A controversial anti-panhandling ordinance is expected to be made less restrictive this month in deference to its opponents, but those opponents say the bill should be scrapped altogether.
The panhandling bill was put on the back burner almost three weeks ago when the City Council, instead of voting on it, sent it back to committee. Watching in the audience were several dozen people, some homeless, some homeless advocates, ready to erupt in jeers for the vote that didn't happen.
Here's what did happen and what's planned for the panhandling bill's return in December: Instead of prohibiting panhandling anywhere money changes hands, it would only prohibit it within 10 feet of outdoor dining.
"The amendments consider the narrowing of the geography of that," says Councilwoman Rochelle "Rikki" Spector, the bill's sponsor.
Spector originally conceived the bill as a prohibition on median-strip panhandling. "I almost hit one myself," she says. "He was in my blind spot-they come out into traffic. We need enforcement."
But the city's law department panned that bill. "We already prohibit people approaching traffic and begging," says David Rocah, a senior staff attorney for the American Civil Liberties Union of Maryland: "Though it's honored in the breach more than in practice. Our testimony was, you can't have it on the books but only enforce it against unfavored groups like homeless people."
The Downtown Partnership then stepped in with an amendment: The bill would expand to ban panhandling near ATMs, parking meters, and outdoor dining. "The law department, correctly, in my opinion, said those proposals were unconstitutional," Rocah says.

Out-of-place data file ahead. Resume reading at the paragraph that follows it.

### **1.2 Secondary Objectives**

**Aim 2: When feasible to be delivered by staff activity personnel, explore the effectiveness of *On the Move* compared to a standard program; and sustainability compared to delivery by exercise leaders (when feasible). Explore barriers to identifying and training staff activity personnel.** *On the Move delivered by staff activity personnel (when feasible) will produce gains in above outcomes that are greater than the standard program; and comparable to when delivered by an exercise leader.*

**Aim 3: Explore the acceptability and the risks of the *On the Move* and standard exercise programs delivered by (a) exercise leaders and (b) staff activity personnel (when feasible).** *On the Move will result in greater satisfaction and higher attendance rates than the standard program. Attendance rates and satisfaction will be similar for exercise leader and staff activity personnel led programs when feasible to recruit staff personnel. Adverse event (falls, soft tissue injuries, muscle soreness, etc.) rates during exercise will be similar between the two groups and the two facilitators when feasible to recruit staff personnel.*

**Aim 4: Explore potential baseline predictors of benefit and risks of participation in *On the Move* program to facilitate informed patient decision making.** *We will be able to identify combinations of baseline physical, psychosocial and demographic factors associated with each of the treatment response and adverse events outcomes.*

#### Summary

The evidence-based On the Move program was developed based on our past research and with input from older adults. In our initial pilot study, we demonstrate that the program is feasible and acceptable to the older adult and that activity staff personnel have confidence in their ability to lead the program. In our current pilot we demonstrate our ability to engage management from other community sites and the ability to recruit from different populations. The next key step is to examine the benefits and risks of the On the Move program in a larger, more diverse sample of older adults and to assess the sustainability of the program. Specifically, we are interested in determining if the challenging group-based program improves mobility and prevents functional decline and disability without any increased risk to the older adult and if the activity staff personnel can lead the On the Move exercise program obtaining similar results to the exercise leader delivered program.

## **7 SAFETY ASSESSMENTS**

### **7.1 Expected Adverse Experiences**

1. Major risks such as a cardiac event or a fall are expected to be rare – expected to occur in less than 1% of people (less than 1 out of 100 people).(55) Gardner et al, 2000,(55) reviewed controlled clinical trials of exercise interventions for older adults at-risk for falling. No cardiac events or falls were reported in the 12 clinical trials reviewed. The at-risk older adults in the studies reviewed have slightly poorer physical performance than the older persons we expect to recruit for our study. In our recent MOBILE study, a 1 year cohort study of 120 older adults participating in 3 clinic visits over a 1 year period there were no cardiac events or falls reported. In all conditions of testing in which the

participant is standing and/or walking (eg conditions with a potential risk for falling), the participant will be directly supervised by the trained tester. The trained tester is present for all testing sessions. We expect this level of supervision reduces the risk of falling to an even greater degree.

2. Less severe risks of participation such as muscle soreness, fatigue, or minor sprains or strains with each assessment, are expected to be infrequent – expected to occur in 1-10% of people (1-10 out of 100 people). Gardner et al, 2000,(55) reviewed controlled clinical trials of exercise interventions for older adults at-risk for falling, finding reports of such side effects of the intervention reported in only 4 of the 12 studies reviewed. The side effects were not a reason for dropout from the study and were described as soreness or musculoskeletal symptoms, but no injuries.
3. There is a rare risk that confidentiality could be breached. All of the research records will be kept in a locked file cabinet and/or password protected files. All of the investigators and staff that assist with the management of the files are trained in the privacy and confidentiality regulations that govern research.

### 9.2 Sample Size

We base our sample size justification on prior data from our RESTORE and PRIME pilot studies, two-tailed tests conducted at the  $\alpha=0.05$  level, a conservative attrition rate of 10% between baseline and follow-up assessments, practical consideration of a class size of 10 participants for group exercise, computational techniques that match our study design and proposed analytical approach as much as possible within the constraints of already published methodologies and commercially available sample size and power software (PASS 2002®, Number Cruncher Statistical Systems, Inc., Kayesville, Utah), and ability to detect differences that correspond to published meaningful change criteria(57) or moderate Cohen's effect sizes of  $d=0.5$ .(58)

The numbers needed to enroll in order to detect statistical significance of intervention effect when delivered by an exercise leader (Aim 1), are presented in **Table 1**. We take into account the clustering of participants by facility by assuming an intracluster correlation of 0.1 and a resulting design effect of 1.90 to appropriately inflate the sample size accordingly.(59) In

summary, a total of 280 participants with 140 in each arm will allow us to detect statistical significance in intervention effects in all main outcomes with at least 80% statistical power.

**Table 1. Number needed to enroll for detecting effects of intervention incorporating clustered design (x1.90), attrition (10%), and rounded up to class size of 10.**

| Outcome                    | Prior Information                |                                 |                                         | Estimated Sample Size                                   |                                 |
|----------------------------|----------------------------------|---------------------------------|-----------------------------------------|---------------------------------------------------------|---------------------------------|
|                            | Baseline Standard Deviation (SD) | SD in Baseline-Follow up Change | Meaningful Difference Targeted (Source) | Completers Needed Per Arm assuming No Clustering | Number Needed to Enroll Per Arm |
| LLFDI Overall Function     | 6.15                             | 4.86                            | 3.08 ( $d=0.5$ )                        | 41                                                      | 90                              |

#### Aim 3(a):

Before the Downtown Partnership's ideas were voted on, a new amendment was drawn up. The new bill proposed that panhandling be prohibited not only in the median strip but anywhere money changed hands. It effectively banned panhandling anywhere downtown or on any street with a parking meter. In committee Bill Henry, the 4th District councilman, tried to limit the prohibition to outdoor settings. That got voted down.
The super-restrictive bill proceeded to the full City Council, accompanied by a raft of angry advocates for the homeless. One man, Tony Simmons, got thrown out of the Nov. 4 council meeting after vigorously exercising his free speech rights during the meeting. The bill was put off until the Nov. 18 council meeting, then sent back to the Judiciary and Legislative Investigations Committee to be amended yet again.
The 1st District Councilman James Kraft chairs that committee. He and his staff did not return calls asking about the bill, but Henry says he saw a draft of the amendments. "My last understanding was they were willing to drop the parking kiosks and parking meters entirely and have it just be within 10 feet of the outdoor dining," he says. "I thought it was going to be introduced on the floor."
Spector says she could have offered the amendment from the floor, "but that didn't get credit to the advocates who said that [the amendment] would be more palatable."
"We hope that if we do that, the advocates will take a look at it and not be opposed to it," she says.
While Spector says homeless advocates suggested the amendments, Kirby Fowler, president of the Downtown Partnership, says it was his organization.
"Since the Downtown Partnership initiated this part of discussion, we decided to listen to the critics and pull it back," Fowler, who also sits on the board of Health Care for the Homeless and Baltimore Homeless Services, says. Asked how homeless advocates greeted the proposed changes, he said, "all their reaction was to the broader bill."
That was news to homeless advocates.
"They want to keep it unchallengeable by ACLU," says Rachel Kutler of Housing Our Neighbors, a nonprofit which staged a "sleep-out" on Nov. 23-24 to raise consciousness about the fact that thousands in Baltimore are still without housing.
"We're going to oppose any amendment," she says. "There's already an aggressive panhandling bill on the books. It would be duplicative. Any added amendment is still going to increase arrests for people who are poor."
Adam Schnieder, community relations coordinator for Health Care for the Homeless, says the proposed amendment won't help: "Whether it's 10 feet from outdoor dining or 10 feet from whatever, that's not going to get to the central problem, which is that people are very, very poor."